Restaurant Review: White Rabbit on the Park

White Rabbit needs to pull something out of the hat, says Jesse Mulligan


The beef wellington ­— order in advance from White Rabbit on the Park. Picture / Guy Coombes.

Style: Modern bistro
Address: 37 Drake St
Phone: (09) 929 2790
Bookings accepted
Drinks: fully licensed
From the menu: Sashimi $20, Duck two ways $18, Crispy pork belly $22, Scotch fillet $36, Tarakihi $36, Beetroot salad $12, Duck fat mash $10, Three texture chocolat $17
Rating: 6/10

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Don’t let anybody tell you that Auckland has a crime problem. I don’t know what’s wrong with me, but when my friend Josh and I went to White Rabbit on the Park I accidentally left the door of his vintage Mercedes open for the whole time we were inside. By “open”, I don’t mean unlocked.

I mean, like, open. I forgot to shut the door to his car. And, sure, Union St isn’t exactly Hunters Corner, but “an unlit industrial connector road next to a motorway off-ramp” is not the sort of place Lonely Planet tells you to stick to in an unfamiliar neighbourhood.

Yet, when we returned, the car was untouched. Josh’s sunglasses, stereo and numerous personal effects were in the same place he’d left them (back in 2005) and, despite the hazard lights blinking rapidly to advertise the free car to actual or aspiring criminals, nobody had taken the bait. We drove home with a renewed faith in humanity — at least, I did. Josh’s faith in me was at an all-time low, so I made extra sure to close the door when he dropped me off — particularly difficult given that he was driving at high speed.

Interior of White Rabbit. Picture / Guy Coombes.

It had been a long night at White Rabbit. We’d arrived at 7pm, then received an entree at 8pm, a main at 9 and a dessert just before 10. There were a few problems with the food, and we’d both eaten too much of it anyway, so our final minutes at the table were filled with regret and self-loathing. Is anyone ever pleased they ordered dessert wine? I woke up the next morning with a sugar hangover.

My specific comments should be prefaced by the information that when I visited, the restaurant wasn’t open yet. They’d been serving food at full price to paying customers for a few weeks, but the manager and, afterwards, the PR were eager to impress on me that they weren’t “open open”. I think the implication was that it was too early for a review, and perhaps they were right — but I don’t think you can take that much money off that many people and not let us talk about whether it’s any good.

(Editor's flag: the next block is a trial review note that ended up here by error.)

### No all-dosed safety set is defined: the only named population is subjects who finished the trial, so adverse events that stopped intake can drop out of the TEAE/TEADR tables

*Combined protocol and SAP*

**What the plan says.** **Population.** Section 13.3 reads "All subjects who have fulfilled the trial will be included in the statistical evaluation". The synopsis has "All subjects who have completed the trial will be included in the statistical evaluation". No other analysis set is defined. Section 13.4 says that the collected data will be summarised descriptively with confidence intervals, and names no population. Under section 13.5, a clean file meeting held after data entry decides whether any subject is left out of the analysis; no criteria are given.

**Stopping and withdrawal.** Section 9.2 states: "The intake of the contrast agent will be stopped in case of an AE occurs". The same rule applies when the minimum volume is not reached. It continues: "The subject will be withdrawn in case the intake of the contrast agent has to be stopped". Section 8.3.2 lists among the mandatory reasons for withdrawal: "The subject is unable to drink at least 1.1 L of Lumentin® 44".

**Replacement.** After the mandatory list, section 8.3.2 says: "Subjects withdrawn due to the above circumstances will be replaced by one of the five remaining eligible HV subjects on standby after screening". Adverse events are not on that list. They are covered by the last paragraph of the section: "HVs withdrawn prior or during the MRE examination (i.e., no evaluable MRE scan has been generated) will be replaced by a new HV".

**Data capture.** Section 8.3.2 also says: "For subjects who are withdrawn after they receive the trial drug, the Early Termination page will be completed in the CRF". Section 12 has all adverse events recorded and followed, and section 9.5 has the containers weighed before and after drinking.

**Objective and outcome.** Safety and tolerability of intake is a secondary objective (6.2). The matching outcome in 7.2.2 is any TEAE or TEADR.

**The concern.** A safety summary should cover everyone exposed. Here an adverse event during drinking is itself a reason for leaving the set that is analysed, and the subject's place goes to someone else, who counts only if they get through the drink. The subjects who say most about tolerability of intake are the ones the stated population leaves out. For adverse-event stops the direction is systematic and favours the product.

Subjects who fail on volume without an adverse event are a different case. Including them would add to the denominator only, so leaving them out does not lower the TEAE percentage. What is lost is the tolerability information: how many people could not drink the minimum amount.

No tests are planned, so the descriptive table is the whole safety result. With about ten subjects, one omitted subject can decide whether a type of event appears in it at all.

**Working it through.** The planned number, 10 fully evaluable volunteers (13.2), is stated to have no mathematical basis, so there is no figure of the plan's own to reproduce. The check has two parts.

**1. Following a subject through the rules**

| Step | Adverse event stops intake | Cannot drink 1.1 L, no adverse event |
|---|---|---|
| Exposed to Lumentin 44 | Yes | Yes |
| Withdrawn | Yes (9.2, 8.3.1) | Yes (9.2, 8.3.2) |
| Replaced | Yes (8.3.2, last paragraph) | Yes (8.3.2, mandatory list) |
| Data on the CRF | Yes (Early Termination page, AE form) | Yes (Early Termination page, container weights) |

White Rabbit takes over the space formerly occupied by the Matterhorn, an incarnation that didn’t even last long enough for me to review it. Before that it was Libertine, which I did review, twice, coming to the conclusion that the decor was nice but the food was marginal.

The decor is still nice and they’ve brought the architect back in for further changes to the layout. A bar next to the entry way is now closed off into its own cosy little pod and, around the corner, what I think is a new private room looks like a first-class place to sequester yourself with a large group of friends behind big wooden doors.

The market fish from White Rabbit on the Park. Picture / Guy Coombes.

The toilets are much improved too, with a facelift and the removal of a mounted soap bar which protruded from the wall like something you didn’t want to rub vigorously with both hands. One of the big design flaws is still there though — dirty dishes are loaded back into the kitchen through an eye-level pass on the way to the bathrooms, so you can’t take a pitstop without walking past several plates of somebody else’s room-temperature leftovers. If there really is no other place to put this unpleasantly functional part of the restaurant, they should work harder to clear the dishes.

The menu is being overhauled as I type, but the beef wellington will stay on — you have to order this in advance, though I wasn’t given the option when I booked on the day of dining. Perhaps they need more than 24 hours to make it, or perhaps they just forgot.

There were some good entrees, like a duck two ways comprising a lean piece of meat and a near-illegally rich parfait. But the mains were underdone — a piece of scotch served so rare the pale vein of fat stayed chewy and globular. A piece of fish wasn’t fully cooked — raw enough that you couldn’t cut through it. And the side plate of beetroot was undercooked too — the first time I’ve ever experienced that in a restaurant.

And all of it was underseasoned: that had a particularly big impact on the steak, which came with an overly sweet jus and could have used some balance elsewhere in the dish.

So maybe the new menu doesn’t feature meat or fish and all of these observations will be irrelevant. Either way, I hope they can pull a rabbit out of the hat and turn this into something that lives up to its promise.

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